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FCC had ‘questions of fact’ on AT&T-T-Mobile deal
NEW YORK (AP) - A report by the staff of the Federal Communications Commission says AT&T Inc. and T-Mobile USA provided flawed information to justify AT&T's planned $39 billion acquisition of its smaller rival.
The report, released Tuesday, says the companies' application left open "material questions of fact." For instance, the staff did not see reason to believe AT&T's claims that the merger would create jobs rather than eliminate them.
The FCC staff also rejected AT&T's assertion that it would not have reason to build out its new wireless data network fully if it was not allowed to buy T-Mobile USA. They noted that AT&T competes with Verizon Wireless, which is pursuing a full network buildout.
The report found the companies failed to show the deal was in the public interest, echoing conclusions by the Justice Department, which sued three months ago to stop the acquisition. The combination of the No. 2 and No. 4 cellphone companies in the country would reduce competition and likely lead to higher prices, they say.
"Competition is the engine of our free market economy and a cornerstone of the FCC's mandate," FCC Chairman Julius Genachowski said in a statement. "Our review of this merger has had a clear focus: fostering a competitive market that drives innovation, promotes investment, encourages job creation and protects consumers."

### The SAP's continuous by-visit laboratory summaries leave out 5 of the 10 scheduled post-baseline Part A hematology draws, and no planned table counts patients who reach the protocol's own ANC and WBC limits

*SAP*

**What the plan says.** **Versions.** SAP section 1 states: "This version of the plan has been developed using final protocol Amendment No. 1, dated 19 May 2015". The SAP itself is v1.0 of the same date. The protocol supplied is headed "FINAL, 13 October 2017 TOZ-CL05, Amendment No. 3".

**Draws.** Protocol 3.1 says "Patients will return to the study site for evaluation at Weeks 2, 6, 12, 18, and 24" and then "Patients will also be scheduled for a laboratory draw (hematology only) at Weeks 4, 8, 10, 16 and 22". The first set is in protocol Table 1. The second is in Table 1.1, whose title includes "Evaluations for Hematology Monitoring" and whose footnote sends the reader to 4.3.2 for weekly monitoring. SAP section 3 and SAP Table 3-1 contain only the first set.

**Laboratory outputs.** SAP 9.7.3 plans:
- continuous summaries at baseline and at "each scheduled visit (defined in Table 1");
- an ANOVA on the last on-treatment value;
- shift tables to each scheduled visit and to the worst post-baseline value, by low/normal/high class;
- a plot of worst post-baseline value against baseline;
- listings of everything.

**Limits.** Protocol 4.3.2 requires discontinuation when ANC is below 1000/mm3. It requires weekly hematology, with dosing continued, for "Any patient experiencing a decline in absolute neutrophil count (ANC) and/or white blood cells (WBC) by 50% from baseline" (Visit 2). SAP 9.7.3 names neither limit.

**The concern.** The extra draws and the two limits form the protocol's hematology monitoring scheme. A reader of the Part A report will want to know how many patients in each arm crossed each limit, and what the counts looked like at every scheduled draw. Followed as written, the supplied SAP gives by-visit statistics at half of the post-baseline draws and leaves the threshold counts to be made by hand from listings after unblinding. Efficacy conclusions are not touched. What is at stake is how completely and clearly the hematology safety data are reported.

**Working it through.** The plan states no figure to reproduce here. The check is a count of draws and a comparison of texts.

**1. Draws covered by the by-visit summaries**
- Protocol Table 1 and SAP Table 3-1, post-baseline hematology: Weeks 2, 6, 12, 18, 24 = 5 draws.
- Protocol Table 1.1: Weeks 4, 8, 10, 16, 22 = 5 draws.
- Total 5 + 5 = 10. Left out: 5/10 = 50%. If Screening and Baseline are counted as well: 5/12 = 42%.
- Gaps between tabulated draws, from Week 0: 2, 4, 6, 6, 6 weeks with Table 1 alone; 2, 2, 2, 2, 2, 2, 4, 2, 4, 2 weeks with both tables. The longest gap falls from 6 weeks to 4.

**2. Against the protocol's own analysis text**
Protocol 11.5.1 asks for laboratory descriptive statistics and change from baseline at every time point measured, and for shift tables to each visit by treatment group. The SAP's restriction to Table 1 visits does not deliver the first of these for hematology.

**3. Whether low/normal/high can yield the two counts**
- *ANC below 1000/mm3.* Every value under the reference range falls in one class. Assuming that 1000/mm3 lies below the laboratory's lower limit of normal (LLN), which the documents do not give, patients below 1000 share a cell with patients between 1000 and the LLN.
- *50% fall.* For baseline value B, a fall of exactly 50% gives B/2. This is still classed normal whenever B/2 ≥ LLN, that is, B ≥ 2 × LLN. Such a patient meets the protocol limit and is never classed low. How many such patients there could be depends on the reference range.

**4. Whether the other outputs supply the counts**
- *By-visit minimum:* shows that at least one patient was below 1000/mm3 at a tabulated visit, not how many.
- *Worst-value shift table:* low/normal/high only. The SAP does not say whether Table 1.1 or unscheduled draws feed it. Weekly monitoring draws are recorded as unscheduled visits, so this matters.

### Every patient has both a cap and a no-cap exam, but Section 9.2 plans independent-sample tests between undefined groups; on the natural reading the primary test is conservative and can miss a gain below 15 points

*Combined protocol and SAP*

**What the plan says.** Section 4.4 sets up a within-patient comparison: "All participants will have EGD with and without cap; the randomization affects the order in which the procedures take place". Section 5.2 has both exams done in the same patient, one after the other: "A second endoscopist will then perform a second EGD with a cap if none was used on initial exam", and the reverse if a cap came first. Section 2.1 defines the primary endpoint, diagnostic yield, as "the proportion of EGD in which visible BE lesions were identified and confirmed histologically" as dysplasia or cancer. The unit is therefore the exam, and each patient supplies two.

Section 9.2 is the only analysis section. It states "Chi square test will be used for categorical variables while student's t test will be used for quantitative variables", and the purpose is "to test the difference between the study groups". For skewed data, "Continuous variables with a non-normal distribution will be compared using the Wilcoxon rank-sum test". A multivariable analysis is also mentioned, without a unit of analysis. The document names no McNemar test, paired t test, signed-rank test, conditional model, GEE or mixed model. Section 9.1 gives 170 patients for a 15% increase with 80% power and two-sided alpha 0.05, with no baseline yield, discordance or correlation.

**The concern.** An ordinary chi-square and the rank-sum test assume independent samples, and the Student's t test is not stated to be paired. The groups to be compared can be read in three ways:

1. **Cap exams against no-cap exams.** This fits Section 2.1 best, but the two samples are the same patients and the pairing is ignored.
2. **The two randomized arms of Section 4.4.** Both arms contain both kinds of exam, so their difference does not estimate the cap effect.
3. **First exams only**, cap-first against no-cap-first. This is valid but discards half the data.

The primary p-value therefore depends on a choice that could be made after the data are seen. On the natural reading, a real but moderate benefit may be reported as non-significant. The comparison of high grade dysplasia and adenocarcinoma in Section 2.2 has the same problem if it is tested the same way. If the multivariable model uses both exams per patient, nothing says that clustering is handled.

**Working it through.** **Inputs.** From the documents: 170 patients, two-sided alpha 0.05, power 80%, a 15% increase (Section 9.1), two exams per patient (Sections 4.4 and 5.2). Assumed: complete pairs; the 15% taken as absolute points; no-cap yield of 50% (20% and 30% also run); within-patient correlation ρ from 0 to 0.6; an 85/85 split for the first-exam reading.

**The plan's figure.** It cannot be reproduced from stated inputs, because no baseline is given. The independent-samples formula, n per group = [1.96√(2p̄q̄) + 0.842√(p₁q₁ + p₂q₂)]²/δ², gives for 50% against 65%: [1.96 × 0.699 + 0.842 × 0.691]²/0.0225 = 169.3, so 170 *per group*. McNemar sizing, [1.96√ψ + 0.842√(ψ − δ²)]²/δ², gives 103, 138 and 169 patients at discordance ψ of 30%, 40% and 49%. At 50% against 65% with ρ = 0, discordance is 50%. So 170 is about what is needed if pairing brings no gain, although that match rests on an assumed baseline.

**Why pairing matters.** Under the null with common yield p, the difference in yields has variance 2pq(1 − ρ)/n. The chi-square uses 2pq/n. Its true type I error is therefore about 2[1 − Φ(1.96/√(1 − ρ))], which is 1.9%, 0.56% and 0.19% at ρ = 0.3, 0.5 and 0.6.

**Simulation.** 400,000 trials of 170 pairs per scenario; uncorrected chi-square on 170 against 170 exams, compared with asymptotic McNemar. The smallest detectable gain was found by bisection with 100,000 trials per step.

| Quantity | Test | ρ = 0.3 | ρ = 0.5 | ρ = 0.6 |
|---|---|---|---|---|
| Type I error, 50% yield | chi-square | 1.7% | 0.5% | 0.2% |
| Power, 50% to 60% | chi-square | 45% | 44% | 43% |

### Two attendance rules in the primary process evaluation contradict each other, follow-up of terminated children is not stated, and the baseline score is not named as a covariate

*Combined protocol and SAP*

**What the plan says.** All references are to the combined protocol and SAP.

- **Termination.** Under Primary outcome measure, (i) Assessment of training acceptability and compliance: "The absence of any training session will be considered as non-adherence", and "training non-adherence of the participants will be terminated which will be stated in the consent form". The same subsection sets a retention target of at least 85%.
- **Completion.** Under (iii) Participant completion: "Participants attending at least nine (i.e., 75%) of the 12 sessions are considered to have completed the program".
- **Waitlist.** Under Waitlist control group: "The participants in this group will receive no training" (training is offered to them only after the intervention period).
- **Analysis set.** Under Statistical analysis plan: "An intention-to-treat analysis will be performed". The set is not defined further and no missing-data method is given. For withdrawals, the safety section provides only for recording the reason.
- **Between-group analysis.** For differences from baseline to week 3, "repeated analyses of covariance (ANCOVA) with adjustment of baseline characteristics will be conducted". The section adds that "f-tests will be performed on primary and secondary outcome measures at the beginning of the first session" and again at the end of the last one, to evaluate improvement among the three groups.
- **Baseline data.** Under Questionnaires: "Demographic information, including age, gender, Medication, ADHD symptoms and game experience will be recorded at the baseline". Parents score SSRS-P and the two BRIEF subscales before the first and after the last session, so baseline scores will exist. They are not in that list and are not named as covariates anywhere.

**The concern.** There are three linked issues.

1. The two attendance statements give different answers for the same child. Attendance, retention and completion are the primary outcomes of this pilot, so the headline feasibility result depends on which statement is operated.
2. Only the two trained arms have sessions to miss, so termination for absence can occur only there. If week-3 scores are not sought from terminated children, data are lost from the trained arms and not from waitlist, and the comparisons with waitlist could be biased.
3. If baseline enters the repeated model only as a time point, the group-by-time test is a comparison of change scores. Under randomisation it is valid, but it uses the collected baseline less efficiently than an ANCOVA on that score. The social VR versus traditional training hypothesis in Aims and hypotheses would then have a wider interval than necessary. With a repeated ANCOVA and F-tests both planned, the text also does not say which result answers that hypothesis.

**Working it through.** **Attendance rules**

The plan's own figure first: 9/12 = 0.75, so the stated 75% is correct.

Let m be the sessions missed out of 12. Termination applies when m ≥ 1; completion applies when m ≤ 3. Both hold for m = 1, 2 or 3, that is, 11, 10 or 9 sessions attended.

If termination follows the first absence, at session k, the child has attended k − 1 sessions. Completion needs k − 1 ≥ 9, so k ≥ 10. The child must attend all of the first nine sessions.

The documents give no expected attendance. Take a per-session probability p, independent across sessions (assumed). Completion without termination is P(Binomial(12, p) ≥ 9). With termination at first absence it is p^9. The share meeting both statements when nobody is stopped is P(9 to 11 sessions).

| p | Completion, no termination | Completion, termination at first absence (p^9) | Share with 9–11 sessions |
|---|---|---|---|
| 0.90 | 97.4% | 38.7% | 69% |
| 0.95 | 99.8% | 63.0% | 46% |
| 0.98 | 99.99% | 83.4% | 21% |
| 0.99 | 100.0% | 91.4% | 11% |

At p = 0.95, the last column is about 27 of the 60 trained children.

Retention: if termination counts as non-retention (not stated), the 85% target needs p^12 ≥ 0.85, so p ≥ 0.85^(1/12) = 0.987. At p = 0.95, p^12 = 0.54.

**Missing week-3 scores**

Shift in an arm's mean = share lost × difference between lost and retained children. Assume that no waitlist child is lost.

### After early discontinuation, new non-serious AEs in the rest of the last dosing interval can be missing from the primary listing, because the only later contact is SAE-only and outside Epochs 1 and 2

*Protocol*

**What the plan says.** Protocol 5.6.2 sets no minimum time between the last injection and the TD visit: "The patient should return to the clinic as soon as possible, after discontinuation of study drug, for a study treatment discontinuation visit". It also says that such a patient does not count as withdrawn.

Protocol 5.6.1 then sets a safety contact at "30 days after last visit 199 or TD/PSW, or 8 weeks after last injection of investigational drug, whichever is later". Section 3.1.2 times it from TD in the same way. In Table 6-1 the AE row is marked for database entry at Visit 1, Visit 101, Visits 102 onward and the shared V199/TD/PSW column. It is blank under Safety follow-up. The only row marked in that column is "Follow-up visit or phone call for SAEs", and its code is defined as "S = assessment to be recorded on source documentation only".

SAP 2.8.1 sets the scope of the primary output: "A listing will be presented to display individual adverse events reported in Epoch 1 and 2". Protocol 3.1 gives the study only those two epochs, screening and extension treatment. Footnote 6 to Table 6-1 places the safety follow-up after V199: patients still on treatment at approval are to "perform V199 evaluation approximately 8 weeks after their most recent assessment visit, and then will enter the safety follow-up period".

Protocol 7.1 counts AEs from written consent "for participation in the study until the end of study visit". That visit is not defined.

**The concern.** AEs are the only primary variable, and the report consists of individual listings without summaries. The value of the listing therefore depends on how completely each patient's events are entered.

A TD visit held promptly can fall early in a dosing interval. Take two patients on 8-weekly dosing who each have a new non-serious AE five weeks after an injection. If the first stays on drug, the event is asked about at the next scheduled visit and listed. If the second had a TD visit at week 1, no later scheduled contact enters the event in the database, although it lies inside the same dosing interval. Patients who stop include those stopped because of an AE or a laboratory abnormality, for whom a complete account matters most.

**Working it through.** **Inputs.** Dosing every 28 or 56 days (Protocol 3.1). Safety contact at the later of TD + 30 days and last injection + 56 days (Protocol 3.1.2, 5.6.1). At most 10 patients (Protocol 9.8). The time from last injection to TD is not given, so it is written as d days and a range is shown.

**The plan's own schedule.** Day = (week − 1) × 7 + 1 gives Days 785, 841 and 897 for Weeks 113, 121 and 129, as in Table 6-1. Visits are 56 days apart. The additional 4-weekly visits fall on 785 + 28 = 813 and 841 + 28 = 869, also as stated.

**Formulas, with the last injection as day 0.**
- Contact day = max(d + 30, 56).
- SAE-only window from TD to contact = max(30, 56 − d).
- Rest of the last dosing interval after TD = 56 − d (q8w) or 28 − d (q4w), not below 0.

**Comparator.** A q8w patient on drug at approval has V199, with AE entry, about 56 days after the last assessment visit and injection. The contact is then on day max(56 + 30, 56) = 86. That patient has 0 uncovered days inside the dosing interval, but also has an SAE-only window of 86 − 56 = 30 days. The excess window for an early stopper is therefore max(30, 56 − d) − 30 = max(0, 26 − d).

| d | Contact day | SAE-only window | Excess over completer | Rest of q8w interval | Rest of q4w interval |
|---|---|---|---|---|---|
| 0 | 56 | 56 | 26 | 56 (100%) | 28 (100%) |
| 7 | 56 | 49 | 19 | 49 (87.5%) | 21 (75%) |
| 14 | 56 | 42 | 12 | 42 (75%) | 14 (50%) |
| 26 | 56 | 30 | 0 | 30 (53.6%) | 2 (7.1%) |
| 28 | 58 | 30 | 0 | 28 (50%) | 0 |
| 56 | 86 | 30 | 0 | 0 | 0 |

Genachowski last week moved to stop the deal by recommending the application be sent for review by a judge. That added another hurdle for AT&T. Analysts now believe the Dallas-based company has virtually no chance to get the deal approved.
On Thursday, the companies said they were withdrawing applications to the FCC regarding the merger to focus on their court battle with the Justice Department. The FCC formally allowed that Tuesday. The companies have said that they intend to resubmit their bid "as soon as practical."
AT&T's top lobbyist, Jim Cicconi, said the FCC's decision to release the report was "troubling."
"This report is not an order of the FCC and has never been voted on. It is simply a staff draft that raises questions of fact that were to be addressed in an administrative hearing, a hearing which will not now take place," he said. "It has no force or effect under law, which raises questions as to why the FCC would choose to release it."
In an order adopted Tuesday, the FCC's head of wireless telecommunications said the report was being released because the staff's work remains relevant, given the companies' pledge to resubmit the application later. Not releasing it, the order said, wouldn't be fair to businesses, public-interest groups and others that have invested time and resources on it.
Cicconi said AT&T had not had a chance to look at the report in order to rebut its claims.
T-Mobile USA, a subsidiary of Germany's Deutsche Telekom AG, had no immediate reaction to the report.
AT&T and T-Mobile announced the proposed deal in March.
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